Beyond wine racks
More people today are drinking wine — and many want stylish cellars or appliances to store it in instead of less costly racks.
Mark Morrison, a Baldwin kitchen and bath designer, says the average wine cellar he installs runs about $27,000 when temperature and humidity controls are considered. Those on a smaller budget can take heart: There are more conservative options. Jim Pelino, manager of Bridgeville Appliance Co., says he deals with the customers who don’t have enough to put in a cellar, but find practical storage with his cooling units that range from $350 to $6,000.
“It’s getting pretty popular,” Pelino says. “A lot of new homes are putting them in.”
But Morrison and Bob Guillen of Mt. Lebanon, a representative of a Cincinnati-based wine storage firm, see this line of work as in its early stages in Western Pennsylvania.
“I wouldn’t pay the bills just by doing the wine business,” says the owner of Morrison Kitchen and Bath. He has done just three major jobs in his two years in that line of work.
“It’s is still a little new in this area,” says Guillen, who works for Wine Cellar Innovations , which has grown into a 350,000-foot headquarters since it started in 1987 under a different name.
“We’re not quite in the mainstream yet,” he says. “People with a budget don’t care about wine cellars.”
Wine cellars are a feature that have popularity in high-level homes, says Susan Highley, a Realtor from Howard Hanna’s Upper St. Clair office.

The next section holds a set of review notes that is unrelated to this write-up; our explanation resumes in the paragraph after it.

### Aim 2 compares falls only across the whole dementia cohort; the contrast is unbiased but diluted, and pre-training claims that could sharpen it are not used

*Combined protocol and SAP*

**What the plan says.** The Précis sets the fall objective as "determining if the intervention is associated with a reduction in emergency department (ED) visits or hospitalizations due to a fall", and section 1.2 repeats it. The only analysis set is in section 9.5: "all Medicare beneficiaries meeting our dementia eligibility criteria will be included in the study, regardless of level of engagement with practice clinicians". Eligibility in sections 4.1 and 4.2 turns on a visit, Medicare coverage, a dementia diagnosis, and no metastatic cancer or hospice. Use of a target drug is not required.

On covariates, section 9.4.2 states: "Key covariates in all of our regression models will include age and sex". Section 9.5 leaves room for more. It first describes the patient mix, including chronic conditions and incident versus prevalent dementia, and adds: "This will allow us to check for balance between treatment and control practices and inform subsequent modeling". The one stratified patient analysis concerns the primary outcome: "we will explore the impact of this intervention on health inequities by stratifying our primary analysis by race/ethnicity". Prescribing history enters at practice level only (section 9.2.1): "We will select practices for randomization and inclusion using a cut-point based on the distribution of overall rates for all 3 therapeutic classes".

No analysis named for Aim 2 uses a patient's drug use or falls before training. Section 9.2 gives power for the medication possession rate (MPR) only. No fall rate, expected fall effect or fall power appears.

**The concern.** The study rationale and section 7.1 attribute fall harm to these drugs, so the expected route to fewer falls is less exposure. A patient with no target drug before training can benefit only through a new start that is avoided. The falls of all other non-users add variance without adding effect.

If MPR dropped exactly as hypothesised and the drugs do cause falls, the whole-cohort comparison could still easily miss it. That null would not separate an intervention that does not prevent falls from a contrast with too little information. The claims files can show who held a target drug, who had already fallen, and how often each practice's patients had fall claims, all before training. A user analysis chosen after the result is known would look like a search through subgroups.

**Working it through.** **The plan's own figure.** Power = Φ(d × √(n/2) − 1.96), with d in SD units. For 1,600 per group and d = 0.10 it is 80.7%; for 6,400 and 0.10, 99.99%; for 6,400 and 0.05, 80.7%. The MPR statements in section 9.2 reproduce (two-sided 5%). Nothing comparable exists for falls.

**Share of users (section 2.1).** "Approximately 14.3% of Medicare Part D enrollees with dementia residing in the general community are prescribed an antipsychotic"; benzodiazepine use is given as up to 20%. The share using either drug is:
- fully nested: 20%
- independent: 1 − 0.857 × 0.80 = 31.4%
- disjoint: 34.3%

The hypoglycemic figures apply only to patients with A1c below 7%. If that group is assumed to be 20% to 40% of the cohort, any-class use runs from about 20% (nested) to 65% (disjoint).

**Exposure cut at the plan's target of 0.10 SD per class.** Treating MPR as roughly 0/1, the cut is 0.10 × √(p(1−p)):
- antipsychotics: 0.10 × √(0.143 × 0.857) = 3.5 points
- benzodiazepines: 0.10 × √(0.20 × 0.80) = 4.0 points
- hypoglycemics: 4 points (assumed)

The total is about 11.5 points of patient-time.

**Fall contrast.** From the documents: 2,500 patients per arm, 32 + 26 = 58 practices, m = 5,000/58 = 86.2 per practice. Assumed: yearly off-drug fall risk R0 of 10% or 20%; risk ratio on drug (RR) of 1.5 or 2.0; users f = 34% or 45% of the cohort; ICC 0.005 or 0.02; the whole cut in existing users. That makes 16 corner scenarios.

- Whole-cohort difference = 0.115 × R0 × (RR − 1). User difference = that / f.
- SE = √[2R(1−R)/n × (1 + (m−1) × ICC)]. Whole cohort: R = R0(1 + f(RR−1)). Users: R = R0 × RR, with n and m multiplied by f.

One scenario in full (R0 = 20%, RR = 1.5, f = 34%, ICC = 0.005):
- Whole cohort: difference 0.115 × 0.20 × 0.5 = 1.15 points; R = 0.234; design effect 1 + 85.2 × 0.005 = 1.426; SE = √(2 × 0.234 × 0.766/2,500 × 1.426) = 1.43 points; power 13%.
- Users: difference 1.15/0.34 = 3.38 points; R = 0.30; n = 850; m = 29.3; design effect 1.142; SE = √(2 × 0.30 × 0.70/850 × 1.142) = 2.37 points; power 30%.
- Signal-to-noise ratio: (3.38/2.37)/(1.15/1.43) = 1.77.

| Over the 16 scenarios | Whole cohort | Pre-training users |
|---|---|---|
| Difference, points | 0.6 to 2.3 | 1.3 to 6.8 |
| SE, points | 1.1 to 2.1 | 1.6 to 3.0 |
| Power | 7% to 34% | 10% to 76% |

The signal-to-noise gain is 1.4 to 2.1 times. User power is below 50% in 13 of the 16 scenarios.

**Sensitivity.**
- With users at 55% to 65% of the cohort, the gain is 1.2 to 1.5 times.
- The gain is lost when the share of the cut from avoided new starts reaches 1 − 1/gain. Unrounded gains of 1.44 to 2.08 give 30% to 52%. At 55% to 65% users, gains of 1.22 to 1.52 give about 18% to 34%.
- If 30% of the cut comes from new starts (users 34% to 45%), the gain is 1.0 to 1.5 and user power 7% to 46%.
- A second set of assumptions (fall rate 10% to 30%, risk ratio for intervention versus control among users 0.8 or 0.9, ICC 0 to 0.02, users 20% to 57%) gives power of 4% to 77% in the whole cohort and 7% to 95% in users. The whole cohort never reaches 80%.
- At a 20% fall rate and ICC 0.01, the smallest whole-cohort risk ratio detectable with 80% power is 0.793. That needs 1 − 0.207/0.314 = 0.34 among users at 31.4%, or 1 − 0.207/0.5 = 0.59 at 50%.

“But you never see them in the $300,000-to-$400,000 homes,” she says.
Some people are rather practical about their storage. Rob Kimble, a speciality wine buyer at the wine and spirits store in McIntyre Center, McCandless, says he keeps his wine supply in a darkened, cool area of his basement. He looks at that space as being all the cellar he needs for his “modest collection.”
Dedicating a space as a cellar appears to make some home owners feel awkward. Three local owners who have done that all declined to talk about them, wanting to avoid looking unusual to their neighbors, as one said.
Morrison and Guillen, however, believe it is only a matter of time before interest in wine storage gets bigger in Western Pennsylvania. Guillen says he joined Wine Cellar Innovations two years ago when it saw a need to beef up its staff in the northeast. He had been a self-employed, interior designer for 34 years before that, he adds.
Wine Cellar Innovations makes rack systems for residential cellars or for small storage areas within a house. It also produces huge rack rooms for retail firms. Morrison deals with that firm as his primary supplier.
He uses the firm for the pricy cellar-like home installations, but also points out a 5-foot-wide rack that has no cooling units. Made of redwood, it costs $5,800.
He says small rooms or large closets work nicely as cellars. Coal cellars in many of this area’s homes are perfect in size, temperature and placement, Morrison says.
He started selling Wine Cellar Innovations’ products because he had seen interest developing elsewhere.
“If you go up and down the east and west coasts, it gets pretty big,” he says,
For instance, Tom Harvey says interest in the best ways to keep wine has grown steadily since he founded his Portland Wine Storage Inc. six years ago in that Oregon town. He has 270, mostly noncommercial customers who use his cooled space.
“Some people just have a lot of wine and need a home for it,” he says.
Cool storage solutions
Wine can be stored almost anywhere, as long as the temperature is relatively constant, preferably between 55 degrees and 60 degrees Fahrenheit and not higher than 75 degrees. Fluctuations in temperature are harmful to wine.
Sources: Kendall-Jackson, New York Times